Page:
Israelis clash over electoral reform as election day nears

As the Israeli vote looms, calls to reform the electoral system grow louder in the country. Critics say there's no democracy in Israel as small factions enjoy too much power by holding the government hostage.

Next month Israel will see another parliamentary election – an event that takes place almost every two years, which is considered by some Israelis as far too often.

The country has swapped more than thirty governments in 64 years. 20 Israeli interior ministers, 14 foreign ministers and 15 justice ministers have been and gone in the last twenty years.

A growing number of Israelis have had enough as they join a movement to change the political system, RT’s Paula Slier reports from Israel.

Tzipi Livni, the head of new centrist party “Hatnuah” and former opposition leader, believes the underlying reason for such government rotation is a flaw in the system.

"In my political career, I was minister of regional cooperation, minister of agriculture, minister of housing and construction, minister of immigrant absorption and minister of justice. I've even held these posts simultaneously. It doesn't mean I'm talented – it just shows that the system is so messed up," Livni said at a conference for the electoral system reform back in November.

Government ministers change so often that before they start making any effective long-term planning, they are “no longer there,” Yuval Lipkin, CEO of Citizen’s Empowerment Centre told RT.

Another problem is that the new generation of Israeli voters gets fed up with going to polling stations.

“A young citizen goes to elections so many times, he starts to lose the sense that this is a democracy. Not for nothing over the past 10 years, voter turnout has decreased from 80 percent to 64 percent,” Shlomo Zidky, CEO of “Israel’s Hope” non-government organization told RT.

The reason that no government has survived a full term in office for decades is the system of proportional representation and the way government coalitions are patched together, critics argue. Larger factions woo smaller ones with promises to protect their interests, but this leads to inevitable division and instability inside the coalitions and the disproportionate leverage for the minority groups.

“The system here weakens the political center, and gives a lot of power to the sectoral parties, ultra-orthodox, ultra rightists, right wing extremists and so on, and in fact the centre becomes a hostage to these marginal groups. There’s no democracy, there’s minoritocracy. The minority rules over the majority,” Shlomo Zidky explained.

Under the Israel’s electoral system, the seats in parliament are allocated according to the percentage of overall votes each party receives in a single, nationwide election. Any party gaining at least 2 percent of the vote may enter parliament.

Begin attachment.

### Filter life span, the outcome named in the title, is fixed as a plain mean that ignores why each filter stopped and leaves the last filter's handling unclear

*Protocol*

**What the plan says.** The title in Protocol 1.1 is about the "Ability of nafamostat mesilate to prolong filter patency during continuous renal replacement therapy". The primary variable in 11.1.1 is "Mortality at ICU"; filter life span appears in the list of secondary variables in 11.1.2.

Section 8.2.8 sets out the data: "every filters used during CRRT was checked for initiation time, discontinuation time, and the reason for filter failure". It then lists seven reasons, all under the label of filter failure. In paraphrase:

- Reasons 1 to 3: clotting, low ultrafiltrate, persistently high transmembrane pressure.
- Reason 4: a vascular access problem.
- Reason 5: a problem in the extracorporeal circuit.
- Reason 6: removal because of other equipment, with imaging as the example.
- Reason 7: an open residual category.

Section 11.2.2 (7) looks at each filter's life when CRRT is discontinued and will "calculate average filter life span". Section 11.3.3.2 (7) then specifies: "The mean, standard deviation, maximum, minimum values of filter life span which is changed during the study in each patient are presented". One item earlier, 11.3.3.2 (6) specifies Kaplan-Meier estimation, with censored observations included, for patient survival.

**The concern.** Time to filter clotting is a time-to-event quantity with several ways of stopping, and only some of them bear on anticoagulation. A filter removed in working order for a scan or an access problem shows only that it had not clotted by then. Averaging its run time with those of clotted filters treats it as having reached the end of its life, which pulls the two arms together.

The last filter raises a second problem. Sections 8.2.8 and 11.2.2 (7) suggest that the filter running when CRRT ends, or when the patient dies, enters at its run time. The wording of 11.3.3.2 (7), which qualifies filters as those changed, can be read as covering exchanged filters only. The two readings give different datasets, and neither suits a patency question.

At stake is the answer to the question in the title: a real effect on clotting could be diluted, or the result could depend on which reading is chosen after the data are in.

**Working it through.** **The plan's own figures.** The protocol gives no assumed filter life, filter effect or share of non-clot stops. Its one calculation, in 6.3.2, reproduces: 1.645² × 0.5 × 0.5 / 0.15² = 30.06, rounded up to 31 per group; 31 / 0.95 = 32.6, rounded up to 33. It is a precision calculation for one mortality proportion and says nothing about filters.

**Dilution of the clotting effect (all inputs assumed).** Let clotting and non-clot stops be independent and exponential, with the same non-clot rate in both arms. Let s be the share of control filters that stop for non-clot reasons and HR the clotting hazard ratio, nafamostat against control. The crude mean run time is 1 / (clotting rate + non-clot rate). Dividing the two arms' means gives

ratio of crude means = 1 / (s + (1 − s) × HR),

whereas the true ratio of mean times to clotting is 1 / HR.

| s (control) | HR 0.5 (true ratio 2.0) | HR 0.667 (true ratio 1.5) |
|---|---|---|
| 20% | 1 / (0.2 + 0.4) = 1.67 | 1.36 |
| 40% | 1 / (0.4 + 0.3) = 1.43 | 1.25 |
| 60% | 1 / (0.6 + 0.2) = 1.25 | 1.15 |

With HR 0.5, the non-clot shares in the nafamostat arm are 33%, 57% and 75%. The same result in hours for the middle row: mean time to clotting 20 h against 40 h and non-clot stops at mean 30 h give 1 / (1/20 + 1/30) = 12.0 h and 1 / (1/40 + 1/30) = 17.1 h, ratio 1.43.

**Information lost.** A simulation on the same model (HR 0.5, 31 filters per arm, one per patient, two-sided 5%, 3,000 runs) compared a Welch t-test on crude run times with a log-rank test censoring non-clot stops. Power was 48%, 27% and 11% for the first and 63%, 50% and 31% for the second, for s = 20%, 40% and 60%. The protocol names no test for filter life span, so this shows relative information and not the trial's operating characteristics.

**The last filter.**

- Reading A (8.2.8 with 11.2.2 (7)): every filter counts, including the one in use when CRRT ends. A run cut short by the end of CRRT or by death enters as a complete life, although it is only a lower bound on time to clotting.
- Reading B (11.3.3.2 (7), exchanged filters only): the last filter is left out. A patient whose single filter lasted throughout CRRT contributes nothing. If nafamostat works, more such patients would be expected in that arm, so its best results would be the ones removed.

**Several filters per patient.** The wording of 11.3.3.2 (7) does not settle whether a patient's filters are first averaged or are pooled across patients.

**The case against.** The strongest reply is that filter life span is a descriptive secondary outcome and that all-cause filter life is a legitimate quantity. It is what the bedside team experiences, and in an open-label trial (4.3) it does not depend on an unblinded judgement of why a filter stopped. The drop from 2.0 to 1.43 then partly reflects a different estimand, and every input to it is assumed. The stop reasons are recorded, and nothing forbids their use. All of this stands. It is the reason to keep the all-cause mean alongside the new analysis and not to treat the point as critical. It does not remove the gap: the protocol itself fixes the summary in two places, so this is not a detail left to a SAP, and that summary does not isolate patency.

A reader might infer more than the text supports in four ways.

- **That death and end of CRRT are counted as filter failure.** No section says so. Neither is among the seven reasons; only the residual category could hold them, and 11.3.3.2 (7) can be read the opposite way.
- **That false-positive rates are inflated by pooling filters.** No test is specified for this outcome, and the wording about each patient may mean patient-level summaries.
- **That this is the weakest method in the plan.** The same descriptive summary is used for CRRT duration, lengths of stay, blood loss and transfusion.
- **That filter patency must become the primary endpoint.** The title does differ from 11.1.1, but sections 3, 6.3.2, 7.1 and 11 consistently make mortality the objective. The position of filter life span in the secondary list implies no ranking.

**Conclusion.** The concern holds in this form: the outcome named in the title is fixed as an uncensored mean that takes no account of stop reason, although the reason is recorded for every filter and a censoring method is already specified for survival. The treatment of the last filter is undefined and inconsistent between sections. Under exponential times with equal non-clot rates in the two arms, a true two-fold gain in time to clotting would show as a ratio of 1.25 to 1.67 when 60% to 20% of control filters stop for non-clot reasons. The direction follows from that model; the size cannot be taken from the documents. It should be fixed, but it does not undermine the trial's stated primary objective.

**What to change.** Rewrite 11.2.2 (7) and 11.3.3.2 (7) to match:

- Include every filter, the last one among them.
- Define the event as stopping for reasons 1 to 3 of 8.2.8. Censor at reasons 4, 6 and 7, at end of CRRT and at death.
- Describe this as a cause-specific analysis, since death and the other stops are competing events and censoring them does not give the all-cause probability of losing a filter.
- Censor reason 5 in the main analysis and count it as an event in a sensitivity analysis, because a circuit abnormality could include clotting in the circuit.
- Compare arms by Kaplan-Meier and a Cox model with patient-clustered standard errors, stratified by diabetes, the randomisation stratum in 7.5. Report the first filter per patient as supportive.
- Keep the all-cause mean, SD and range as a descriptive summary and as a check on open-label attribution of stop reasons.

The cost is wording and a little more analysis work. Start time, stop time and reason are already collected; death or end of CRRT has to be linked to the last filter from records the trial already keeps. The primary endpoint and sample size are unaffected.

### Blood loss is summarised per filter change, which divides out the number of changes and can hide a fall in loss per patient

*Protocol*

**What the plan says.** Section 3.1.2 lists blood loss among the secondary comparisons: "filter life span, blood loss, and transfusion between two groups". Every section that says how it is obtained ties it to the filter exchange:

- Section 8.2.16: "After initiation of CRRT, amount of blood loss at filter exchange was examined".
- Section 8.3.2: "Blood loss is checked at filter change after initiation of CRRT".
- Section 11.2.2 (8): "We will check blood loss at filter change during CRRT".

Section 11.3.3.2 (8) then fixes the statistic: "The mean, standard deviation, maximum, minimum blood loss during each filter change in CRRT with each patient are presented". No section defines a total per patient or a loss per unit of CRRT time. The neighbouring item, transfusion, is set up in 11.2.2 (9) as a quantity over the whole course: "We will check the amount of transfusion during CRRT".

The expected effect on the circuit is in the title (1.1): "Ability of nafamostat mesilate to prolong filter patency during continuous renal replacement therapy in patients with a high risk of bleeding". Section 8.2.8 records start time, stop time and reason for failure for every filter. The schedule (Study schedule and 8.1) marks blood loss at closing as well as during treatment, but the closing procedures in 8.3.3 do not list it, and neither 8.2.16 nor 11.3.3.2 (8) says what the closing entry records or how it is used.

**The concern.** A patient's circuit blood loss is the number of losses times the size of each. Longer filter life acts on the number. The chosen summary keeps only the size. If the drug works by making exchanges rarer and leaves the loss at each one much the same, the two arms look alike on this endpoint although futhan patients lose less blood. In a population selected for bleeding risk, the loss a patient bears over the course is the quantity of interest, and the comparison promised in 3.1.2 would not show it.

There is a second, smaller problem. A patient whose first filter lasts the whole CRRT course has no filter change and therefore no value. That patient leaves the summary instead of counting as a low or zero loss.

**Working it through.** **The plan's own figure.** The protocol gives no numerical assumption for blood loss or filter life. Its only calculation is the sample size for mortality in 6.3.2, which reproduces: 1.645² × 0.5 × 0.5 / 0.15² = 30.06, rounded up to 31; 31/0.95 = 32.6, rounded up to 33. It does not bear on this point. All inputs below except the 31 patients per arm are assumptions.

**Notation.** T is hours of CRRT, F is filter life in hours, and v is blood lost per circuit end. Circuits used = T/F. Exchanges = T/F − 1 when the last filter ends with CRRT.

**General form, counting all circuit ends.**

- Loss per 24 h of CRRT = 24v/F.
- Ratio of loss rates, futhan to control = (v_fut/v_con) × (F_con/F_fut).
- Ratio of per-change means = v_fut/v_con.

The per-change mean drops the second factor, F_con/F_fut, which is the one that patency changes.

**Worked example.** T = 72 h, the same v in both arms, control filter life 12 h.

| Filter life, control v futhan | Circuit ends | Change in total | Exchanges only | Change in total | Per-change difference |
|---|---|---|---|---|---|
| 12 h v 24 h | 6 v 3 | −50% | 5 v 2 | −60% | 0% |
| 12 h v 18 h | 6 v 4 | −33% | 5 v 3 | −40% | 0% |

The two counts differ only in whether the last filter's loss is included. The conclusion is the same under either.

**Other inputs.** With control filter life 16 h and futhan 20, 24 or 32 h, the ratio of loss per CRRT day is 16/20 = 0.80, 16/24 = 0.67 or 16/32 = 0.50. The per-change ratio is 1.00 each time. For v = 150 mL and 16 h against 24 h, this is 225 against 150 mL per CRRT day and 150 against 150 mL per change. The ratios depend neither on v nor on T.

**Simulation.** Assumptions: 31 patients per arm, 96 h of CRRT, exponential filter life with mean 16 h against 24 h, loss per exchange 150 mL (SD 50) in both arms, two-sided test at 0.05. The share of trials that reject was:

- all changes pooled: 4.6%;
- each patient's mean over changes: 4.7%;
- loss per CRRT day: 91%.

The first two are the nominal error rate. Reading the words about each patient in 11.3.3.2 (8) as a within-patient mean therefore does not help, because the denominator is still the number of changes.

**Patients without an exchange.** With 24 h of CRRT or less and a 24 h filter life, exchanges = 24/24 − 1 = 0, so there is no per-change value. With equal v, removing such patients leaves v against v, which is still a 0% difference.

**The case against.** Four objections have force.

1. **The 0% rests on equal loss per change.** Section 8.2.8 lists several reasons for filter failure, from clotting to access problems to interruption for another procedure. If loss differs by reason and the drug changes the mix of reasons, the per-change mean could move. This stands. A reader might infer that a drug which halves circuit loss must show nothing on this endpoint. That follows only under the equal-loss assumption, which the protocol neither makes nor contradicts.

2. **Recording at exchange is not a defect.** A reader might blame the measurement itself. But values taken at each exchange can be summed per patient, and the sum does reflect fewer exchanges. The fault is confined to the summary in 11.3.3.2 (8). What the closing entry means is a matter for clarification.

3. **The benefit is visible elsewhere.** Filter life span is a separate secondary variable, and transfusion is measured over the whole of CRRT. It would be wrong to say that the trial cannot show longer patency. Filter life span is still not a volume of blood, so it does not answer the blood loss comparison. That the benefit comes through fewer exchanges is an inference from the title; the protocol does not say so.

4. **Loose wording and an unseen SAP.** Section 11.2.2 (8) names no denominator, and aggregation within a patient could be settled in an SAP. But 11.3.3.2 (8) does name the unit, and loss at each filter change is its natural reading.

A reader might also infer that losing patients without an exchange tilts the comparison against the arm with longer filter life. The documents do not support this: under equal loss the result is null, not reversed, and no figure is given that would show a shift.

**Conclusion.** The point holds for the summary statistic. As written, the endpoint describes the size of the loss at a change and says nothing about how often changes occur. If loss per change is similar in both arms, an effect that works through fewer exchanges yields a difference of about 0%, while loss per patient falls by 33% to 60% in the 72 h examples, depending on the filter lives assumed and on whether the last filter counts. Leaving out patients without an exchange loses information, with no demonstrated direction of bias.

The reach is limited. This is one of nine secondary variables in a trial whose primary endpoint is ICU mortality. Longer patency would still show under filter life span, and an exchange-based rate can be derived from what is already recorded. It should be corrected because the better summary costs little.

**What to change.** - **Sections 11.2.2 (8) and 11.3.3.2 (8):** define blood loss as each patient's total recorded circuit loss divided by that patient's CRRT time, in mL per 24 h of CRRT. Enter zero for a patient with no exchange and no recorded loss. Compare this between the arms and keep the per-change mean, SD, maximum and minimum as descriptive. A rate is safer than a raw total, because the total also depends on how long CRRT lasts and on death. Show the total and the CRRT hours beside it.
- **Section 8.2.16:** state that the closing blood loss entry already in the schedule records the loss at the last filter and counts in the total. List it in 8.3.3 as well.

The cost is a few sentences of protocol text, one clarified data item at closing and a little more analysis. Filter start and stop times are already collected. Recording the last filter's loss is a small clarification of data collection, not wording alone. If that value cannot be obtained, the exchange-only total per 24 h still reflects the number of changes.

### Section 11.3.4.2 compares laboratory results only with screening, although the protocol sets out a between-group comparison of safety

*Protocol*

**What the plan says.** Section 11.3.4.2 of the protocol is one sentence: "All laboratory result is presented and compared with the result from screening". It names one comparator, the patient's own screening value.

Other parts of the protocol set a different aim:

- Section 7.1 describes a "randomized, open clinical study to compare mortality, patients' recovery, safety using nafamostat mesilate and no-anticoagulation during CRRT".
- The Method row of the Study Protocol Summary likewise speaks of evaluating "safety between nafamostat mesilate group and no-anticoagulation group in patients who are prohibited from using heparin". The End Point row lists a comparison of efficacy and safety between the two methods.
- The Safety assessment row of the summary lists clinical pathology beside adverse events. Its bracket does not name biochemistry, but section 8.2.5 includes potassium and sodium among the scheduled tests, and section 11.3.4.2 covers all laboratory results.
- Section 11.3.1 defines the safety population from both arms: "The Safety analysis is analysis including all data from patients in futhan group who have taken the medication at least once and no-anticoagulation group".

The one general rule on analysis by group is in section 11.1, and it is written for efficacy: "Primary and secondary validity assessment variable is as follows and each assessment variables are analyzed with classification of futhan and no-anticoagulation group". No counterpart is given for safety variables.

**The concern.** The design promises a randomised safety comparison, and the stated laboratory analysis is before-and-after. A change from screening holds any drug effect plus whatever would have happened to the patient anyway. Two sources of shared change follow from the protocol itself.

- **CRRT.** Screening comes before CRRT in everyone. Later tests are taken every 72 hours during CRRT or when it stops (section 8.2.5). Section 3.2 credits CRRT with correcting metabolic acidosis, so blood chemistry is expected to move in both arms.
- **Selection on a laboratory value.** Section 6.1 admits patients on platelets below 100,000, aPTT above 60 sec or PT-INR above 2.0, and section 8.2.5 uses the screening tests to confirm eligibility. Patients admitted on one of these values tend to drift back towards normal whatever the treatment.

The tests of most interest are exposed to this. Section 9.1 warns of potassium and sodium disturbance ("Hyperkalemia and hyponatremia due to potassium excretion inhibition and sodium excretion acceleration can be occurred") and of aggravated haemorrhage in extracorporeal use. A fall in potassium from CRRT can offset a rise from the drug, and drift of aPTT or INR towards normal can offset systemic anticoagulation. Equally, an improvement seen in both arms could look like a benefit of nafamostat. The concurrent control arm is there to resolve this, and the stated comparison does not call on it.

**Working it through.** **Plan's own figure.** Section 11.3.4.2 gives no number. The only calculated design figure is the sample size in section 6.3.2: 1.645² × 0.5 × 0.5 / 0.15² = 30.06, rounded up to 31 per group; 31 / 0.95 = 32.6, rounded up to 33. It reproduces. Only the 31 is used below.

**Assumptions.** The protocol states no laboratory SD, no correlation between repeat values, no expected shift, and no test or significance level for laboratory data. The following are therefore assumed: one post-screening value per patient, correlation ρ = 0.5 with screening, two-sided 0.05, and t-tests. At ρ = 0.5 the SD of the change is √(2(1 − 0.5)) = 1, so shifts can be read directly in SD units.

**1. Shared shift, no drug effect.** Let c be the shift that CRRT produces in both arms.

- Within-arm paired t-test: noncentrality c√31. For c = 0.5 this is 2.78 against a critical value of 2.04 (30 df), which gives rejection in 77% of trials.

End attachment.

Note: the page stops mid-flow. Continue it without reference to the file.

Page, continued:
More Israelis are calling for changes to these rules, including the likes of Meir Dagan, former Israeli intelligence service chief, who started the “Yesh Sikui” (“There is a chance”) grassroots movement.

Dagan, along with other Israeli political activists, has spoken for an alternative electoral system, with half of the MPs voted into office in regional elections.

The activists believe this will make MPs responsible directly to the voters, as opposed to party and coalition interests, as well as encourage the civic consciousness. The election threshold should also be raised, they add.

But changing the electoral system isn’t that easy in Israel, as it requires amendments of the country’s Basic Laws – key components of Israel’s unwritten constitution. Even majority support won’t help the cause as every parliament faction can veto such change.

Electoral reform has already been blocked by Shas, an ultra-orthodox religious party, which has 11 out of 120 seats in Israeli’s legislative body, the Knesset, but enjoys significant political influence nevertheless.

Some Israeli parties are split over the reform controversy, with opinions ranging from “best electoral system in the world” to “the harshest disease that causes all the problems,” as Jerusalem Post has cited.

The opponents of change say no government is perfect and system reform is a myth.

“There is no lack of governance, there’s over-governance… The problem isn’t governance, but who is in the government,” Shelly Yachimovich, leader of the Israeli Labour party said at the electoral system reform conference.

Still, Israeli voter tolerance is running thin. The latest figures suggest more than half of the population is unhappy with their government's performance.